Also it is not nesseary to encode the rotation direction here. I know the direction from the analog motors.
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Dallas, Texas
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Not to labor the point but it looks like the flex sensors use conductive paint for connections so you could just cut to length and reconnect with paint. I'm sure a differential amp (instrumentation amplifier) would take care of the noise problems.

I'm not sure how big your motors are but you can buy motors with built-in shaft encoders. They are used in various drives and may be available to retrofit. Maybe too much modification though. The smallest separate encoder I'm aware of is still 12mm diameter. Probably too large.
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Have you thought about sensing the back-EMF spikes off the motor to gain a "pulse count" to tell whether the motor was turning, and how many pulses-per-revolution, etc (rpm and such as well)? To sense end-stops, monitor the current - if it rises close and fast toward its stall current, then that indicates end-of-travel, and so you should stop the motor.

Not the easiest solution, but one that could work without needing to fit small parts in small spaces...
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Here's a thought...  If you have a little semiconductor laser (or other well collimated light source) pointing down at the gear teeth from the side, then as the wheel moves there will be reflections that go to one side or the other depending on which side of the tooth is lined up with the beam.

Place two light sensors either side and they will pick up such reflections.  If the width of the beam is adjusted to the right width they could act as a quadrature detector?  Relies on the teeth being shiny and not scattering too much light though.
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Germany
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Hi all,

thanks for all of you wonderfull ideas.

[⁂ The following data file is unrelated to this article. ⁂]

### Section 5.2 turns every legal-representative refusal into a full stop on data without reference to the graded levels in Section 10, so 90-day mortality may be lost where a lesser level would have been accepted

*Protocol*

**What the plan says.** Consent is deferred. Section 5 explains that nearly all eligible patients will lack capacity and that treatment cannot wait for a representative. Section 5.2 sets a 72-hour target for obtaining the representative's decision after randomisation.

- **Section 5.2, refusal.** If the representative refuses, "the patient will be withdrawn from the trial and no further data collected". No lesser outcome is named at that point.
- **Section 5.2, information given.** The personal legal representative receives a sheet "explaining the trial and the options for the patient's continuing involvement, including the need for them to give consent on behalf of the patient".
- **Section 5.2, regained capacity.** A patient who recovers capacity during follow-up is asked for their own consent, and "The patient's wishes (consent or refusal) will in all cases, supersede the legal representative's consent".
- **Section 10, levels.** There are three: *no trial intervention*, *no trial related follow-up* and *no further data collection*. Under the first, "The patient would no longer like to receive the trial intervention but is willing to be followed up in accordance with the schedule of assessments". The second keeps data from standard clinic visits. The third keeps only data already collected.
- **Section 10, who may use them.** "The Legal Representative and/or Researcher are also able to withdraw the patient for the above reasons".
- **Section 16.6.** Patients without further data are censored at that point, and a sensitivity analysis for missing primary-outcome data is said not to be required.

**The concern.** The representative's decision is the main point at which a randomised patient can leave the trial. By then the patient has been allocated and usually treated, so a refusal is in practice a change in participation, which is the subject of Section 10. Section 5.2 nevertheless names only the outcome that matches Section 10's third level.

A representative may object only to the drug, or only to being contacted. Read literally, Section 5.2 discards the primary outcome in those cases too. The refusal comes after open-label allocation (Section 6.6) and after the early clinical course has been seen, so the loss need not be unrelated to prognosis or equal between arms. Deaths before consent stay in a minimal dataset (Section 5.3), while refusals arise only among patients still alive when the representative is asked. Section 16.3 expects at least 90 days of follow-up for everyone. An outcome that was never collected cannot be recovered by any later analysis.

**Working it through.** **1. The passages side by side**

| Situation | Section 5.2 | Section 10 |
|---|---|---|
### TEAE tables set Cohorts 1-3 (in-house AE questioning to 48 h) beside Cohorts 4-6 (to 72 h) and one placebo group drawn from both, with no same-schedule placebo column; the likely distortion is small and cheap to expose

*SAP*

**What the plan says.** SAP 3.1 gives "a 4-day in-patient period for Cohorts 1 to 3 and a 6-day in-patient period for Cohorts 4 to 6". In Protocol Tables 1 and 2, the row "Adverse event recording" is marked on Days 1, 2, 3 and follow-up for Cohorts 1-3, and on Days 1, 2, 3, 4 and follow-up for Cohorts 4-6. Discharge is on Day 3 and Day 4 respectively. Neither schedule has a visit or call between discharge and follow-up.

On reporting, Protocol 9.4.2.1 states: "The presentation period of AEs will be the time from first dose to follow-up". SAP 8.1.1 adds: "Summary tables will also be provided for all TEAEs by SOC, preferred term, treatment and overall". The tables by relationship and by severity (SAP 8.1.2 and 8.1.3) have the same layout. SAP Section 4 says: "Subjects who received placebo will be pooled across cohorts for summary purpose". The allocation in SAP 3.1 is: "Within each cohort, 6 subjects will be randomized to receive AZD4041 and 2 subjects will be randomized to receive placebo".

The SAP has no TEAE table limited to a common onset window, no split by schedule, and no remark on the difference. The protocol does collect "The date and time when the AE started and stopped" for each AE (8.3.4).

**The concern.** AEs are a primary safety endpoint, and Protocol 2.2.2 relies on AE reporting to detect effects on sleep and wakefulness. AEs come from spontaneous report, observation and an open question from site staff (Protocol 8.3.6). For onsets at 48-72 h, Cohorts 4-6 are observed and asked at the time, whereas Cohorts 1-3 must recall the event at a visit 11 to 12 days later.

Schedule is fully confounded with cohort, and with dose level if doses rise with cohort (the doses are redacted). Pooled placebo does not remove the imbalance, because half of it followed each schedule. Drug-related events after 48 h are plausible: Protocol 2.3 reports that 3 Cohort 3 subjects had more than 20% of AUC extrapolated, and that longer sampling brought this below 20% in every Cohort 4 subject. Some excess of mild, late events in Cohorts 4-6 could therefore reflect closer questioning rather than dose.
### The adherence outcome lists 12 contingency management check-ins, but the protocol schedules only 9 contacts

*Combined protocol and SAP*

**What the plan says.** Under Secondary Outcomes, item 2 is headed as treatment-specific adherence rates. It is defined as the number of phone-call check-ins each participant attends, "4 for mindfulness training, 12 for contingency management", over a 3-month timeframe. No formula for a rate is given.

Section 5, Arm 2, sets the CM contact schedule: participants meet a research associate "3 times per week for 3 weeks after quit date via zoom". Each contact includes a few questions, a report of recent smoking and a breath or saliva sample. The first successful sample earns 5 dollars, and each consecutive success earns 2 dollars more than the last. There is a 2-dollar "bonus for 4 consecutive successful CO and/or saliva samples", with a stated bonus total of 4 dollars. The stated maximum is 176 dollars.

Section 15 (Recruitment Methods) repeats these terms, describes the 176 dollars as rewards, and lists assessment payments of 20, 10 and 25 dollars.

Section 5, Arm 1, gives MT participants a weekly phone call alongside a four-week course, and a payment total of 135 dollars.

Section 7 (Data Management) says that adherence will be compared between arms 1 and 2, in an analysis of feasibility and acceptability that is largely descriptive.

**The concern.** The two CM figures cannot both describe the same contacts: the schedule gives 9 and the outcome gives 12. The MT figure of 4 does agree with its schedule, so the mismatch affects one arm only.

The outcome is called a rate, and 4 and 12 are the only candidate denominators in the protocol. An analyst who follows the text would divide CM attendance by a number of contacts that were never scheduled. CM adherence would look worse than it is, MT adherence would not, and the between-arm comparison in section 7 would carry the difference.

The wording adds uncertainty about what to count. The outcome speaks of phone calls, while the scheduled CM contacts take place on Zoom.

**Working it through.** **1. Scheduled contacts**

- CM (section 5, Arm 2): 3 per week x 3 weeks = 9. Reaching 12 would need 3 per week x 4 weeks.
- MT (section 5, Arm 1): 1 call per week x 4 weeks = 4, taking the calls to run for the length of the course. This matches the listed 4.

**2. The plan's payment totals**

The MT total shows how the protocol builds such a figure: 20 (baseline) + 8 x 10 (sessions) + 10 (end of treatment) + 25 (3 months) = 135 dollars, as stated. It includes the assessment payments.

I liked the back-EMF spikes most. this would be a real elegant solution without additional hardware.

In the meanwhile the photo interrupter I ordered have arrived and they already give quite promising results. (I was supprised that it worked out that good)
Because the open aperture for 2mm was a bit too smal I had to break the thing and solder it to an PBC again.
Find an image and the matlab plot for analog readout attached. I think this works quite robust and is still an easy enought solution.

cheers
Max



* photointerruptor.PNG (877.56 KB, 840x605 - viewed 17 times.)

* sampled_analog_data.PNG (13.71 KB, 749x493 - viewed 15 times.)
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That looks quite usable. What are the units on the two axes?
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this was just the first look on the sensor using this code:

void loop() {
  sensorValue = analogRead(analogInPin);           
  Serial.println(sensorValue);     
}
I did not know the needed frequency, so for the prototype its "fullspeed". I just copy pasted the output to matlab.

so the axis are:
X: index of the measured output
Y: the analog read signal. ( 0 ... 1024)  so there I am not in a good dynamic range. Probably using the internal 1.1 reverence voltage should be a good idea and I have just used some resistors for the diod and pullup which where available.
Anyhow it seems that the gearwheel tooth are not completly opaque at this wavelength and I will use the analog inputs for "productive mode" 
A slight move of the sensor chainges the datarange, so it could fail if you connect this to digital in and have slight inacurencies on the mounting.
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I see. If you only have the one encoder, you could consider using the analog comparator inputs (PD6, PD7) to make sensing when the input is above a certain threshold a little easier. Otherwise, you could condition it external to the microcontroller to make it digital. If you treat it as purely analog, you will have to poll the value more often to catch the transition.